11. 11. Network Management Model ROUT ER (MN) (MN) HUB (Network Management Protocol NMP) (MN) SNMP Simple Network Mangement Protocol MN Managed Node (SNMP agent) SNMP Network Management NMS Network Management Station Station (NMS) Slide 11 ADNET
  12. 12. Network Management Model The SNMP agent is responsible for the following duties: ❏ Collecting and maintaining information about itself and its local environment ❏ Responding to manager commands to alter the local configuration or operating parameters Slide 12 ADNET
  13. 13. SNMP Architecture Network Management Station Text-based User Interface SNMX (snmp application) SNMP SNMP Agent Agent MIB MIB Slide 13 ADNET
  14. 14. Network Planning and Management ❏ Factors to consider w/Network Management " Cost (hardware and software) " Integration (will it work with existing system/ network?) " Modular Design (all in 1 box, what about failures?) " Monitoring - what will this package do? limitations? " Enhancement - will more staff be required/ additional training Slide 14 ADNET
  15. 15. Network Planning and Management ❏ Products Available " Cable Plant Management Systems " Help Desk Software " Network Data Collection Software, eg SNMP " Network Monitoring Hardware, eg Sniffer, LanAlyzer Slide 15 ADNET
  16. 16. Environmental Considerations ❏ Uninterruptable Power Supply (UPS) " Allow time for orderly shutdown in case of utility failure " Advisable for most important servers and network equipment " Sufficient power for all hosts - allow 50% ceiling over estimated requirements " Put each server on different circuit to minimize impact of failure Slide 16 ADNET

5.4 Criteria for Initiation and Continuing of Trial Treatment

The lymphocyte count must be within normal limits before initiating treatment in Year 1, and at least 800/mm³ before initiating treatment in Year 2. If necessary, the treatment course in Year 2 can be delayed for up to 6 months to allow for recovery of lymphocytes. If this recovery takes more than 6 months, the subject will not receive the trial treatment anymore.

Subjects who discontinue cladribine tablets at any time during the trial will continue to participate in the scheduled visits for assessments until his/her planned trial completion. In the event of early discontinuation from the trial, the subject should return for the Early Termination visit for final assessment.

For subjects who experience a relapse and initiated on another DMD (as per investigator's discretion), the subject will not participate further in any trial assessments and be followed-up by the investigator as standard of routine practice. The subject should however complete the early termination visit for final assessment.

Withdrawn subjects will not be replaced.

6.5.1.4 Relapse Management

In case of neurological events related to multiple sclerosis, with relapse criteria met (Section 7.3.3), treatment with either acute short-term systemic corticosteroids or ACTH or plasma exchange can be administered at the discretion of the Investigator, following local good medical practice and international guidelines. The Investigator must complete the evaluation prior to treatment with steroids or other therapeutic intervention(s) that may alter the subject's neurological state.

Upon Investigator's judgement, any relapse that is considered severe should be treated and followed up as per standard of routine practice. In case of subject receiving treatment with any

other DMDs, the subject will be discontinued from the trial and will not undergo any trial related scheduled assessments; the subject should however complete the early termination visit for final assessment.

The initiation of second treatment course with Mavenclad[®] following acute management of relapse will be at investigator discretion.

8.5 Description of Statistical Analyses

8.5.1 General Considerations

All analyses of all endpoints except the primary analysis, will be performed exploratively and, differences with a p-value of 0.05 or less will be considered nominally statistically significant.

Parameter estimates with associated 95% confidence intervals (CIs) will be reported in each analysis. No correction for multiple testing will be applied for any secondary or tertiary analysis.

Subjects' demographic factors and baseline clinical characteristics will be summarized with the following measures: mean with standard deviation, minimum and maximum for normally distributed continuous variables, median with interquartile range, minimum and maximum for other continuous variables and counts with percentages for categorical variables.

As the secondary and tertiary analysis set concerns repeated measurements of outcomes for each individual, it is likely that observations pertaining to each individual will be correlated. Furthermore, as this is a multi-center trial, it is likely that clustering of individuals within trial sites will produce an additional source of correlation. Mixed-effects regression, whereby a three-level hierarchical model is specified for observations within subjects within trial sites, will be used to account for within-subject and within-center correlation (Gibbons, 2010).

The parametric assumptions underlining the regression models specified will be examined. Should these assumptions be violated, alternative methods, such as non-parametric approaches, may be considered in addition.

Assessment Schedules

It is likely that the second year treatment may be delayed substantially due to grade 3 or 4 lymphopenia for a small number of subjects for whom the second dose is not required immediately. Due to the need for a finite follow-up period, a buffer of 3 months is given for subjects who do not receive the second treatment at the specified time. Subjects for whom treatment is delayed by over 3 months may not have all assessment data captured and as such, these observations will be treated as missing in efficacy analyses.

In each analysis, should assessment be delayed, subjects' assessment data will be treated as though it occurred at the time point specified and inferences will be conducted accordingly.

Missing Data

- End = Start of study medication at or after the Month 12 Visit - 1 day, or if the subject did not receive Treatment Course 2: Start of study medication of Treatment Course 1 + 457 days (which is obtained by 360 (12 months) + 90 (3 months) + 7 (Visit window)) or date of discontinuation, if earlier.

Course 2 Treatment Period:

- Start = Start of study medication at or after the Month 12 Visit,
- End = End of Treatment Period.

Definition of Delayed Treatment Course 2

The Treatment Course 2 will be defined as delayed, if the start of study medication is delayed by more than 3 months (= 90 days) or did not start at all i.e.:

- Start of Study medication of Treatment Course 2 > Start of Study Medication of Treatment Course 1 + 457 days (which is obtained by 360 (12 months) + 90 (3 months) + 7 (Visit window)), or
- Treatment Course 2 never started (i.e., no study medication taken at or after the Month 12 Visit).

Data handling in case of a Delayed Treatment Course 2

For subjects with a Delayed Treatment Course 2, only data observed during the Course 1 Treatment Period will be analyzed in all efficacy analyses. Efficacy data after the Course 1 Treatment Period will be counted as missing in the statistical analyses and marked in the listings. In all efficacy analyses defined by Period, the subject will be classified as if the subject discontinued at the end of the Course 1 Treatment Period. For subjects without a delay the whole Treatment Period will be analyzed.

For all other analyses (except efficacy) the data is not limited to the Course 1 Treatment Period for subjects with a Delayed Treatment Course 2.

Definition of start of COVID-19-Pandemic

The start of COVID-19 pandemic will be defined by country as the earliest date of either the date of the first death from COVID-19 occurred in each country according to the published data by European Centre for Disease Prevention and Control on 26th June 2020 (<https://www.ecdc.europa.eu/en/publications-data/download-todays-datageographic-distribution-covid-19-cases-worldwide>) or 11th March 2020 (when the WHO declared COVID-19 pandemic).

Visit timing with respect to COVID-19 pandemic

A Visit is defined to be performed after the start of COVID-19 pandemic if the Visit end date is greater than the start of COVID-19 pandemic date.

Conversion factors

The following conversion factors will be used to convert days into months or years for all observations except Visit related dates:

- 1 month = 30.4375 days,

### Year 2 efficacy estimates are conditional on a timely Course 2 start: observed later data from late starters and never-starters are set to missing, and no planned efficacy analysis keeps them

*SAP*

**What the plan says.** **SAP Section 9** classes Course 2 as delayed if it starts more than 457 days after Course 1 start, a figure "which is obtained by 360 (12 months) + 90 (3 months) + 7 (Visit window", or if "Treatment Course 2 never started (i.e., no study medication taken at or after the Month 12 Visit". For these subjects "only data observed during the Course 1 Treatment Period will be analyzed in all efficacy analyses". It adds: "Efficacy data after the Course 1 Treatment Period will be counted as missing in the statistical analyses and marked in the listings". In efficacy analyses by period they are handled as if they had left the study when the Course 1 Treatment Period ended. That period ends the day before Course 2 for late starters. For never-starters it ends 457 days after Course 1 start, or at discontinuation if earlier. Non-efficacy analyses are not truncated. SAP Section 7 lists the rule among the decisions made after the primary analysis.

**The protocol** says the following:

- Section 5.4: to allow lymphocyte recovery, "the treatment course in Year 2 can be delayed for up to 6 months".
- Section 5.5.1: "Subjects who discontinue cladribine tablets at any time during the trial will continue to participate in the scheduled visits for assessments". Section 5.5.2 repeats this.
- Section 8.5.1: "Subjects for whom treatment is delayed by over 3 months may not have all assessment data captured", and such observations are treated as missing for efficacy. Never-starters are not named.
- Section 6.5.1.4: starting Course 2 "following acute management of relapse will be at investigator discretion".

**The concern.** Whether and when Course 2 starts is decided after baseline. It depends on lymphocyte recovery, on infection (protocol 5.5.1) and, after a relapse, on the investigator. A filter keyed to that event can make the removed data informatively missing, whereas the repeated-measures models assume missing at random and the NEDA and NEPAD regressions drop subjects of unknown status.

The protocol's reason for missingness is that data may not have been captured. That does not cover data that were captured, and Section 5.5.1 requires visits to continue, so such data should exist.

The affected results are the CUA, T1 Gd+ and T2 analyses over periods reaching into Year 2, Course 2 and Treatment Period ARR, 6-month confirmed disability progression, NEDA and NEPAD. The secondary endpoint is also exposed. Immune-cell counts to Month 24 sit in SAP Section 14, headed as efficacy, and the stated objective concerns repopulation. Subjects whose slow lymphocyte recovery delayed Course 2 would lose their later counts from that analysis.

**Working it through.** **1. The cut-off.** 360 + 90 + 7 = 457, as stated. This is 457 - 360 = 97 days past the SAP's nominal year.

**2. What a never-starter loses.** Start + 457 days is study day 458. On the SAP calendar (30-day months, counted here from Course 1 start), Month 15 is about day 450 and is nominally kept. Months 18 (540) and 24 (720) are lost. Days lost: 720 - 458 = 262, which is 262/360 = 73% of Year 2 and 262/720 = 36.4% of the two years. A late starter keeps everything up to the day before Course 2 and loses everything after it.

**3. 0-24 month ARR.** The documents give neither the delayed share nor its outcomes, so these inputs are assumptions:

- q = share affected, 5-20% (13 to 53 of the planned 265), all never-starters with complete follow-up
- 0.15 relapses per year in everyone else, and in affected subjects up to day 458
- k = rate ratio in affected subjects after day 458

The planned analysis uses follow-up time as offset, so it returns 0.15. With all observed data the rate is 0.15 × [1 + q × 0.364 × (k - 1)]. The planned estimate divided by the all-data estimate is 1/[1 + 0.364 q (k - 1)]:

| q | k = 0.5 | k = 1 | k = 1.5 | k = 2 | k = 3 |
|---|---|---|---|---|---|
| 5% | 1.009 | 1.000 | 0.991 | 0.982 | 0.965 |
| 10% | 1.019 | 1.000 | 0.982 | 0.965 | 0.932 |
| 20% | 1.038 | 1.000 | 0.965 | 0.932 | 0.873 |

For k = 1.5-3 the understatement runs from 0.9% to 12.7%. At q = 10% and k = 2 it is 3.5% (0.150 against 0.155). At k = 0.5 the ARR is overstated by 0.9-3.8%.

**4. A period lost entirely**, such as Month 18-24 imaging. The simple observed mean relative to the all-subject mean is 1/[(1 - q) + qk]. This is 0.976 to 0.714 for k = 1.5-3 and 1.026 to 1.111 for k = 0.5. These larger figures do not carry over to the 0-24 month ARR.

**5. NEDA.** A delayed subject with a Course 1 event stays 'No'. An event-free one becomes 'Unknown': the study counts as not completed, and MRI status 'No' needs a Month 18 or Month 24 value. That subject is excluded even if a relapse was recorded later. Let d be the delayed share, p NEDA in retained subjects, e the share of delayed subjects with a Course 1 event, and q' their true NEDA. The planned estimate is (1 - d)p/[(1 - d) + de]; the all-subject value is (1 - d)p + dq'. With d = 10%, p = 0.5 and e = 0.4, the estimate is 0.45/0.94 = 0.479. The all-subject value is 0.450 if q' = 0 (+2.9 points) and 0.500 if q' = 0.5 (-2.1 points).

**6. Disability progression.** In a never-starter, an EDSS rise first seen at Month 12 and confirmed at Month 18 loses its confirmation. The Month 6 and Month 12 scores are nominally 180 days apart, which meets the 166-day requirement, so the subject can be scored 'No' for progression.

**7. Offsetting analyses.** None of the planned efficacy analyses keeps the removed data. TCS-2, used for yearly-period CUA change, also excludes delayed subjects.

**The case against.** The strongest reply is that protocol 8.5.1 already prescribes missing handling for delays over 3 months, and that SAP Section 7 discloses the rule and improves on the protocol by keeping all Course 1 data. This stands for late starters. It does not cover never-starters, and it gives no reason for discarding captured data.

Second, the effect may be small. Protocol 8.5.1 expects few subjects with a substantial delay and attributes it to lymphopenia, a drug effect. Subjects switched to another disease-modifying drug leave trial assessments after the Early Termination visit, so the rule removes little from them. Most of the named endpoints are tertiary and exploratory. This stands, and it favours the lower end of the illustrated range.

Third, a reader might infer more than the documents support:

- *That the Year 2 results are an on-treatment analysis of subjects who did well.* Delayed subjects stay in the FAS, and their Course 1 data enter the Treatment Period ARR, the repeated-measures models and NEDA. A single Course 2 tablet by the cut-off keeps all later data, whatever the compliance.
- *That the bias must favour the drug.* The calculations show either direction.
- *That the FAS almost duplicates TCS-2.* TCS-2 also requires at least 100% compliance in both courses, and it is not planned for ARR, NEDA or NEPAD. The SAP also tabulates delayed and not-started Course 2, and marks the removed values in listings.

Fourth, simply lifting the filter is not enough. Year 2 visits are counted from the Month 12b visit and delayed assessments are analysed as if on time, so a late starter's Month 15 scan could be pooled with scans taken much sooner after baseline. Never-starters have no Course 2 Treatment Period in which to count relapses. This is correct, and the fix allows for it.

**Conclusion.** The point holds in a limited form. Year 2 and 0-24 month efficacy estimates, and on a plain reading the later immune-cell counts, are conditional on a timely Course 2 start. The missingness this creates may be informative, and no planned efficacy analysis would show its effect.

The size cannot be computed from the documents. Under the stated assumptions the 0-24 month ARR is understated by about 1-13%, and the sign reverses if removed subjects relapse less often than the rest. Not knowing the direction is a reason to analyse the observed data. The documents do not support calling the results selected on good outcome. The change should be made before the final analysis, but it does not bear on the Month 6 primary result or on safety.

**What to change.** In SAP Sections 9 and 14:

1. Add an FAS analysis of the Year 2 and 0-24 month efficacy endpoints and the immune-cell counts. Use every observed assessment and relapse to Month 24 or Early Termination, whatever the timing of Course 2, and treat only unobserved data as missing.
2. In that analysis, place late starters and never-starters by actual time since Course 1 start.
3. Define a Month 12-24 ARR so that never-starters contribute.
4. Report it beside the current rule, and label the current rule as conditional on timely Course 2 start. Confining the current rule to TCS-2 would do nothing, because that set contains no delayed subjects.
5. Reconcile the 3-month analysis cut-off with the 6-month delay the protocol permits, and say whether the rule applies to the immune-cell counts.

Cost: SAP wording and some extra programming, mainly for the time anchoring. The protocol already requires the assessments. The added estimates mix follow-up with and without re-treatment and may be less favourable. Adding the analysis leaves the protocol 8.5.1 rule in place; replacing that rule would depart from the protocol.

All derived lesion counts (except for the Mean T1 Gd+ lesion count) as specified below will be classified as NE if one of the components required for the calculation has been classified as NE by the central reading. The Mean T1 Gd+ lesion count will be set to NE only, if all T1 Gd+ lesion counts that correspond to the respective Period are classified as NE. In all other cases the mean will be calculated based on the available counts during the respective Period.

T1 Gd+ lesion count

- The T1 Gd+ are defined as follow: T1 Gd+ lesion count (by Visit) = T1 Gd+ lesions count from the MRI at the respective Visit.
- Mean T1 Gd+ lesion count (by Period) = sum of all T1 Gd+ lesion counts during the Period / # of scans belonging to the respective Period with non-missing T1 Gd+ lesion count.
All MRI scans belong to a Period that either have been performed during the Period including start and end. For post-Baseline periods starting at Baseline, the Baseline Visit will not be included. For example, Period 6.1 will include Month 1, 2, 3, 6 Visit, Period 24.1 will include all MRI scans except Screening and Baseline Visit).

17. 17. Environmental Considerations ❏ Standby Power Supply (SBS) " Protect smaller network equipment from surges, brownouts and short failures. " Advisable for bridges, smaller routers and servers ❏ Surge Protectors " Provide some protection against power spikes " Advisable for anything plugged into wall Slide 17 socket ADNET
  18. 18. Environmental Considerations ❏ Dust " Can clog cooling vents and cause overheating " Control by vacuuming regularly ❏ Temperature " Avoid extremes, particularly heat " Computer rooms should be temperature controlled Slide 18 ADNET
  19. 19. Environmental Considerations ❏ Moisture " Keep cables away from likely areas of water accumulation (basements, conduit) " Excessive dampness/humidity will corrode connectors ❏ Electro Magnetic Interference (EMI) " Keep equipment away from copier rooms, elevator/electrical shafts " Route cables away from fluorescent light fixtures, particularly unshielded cabling Slide 19 ADNET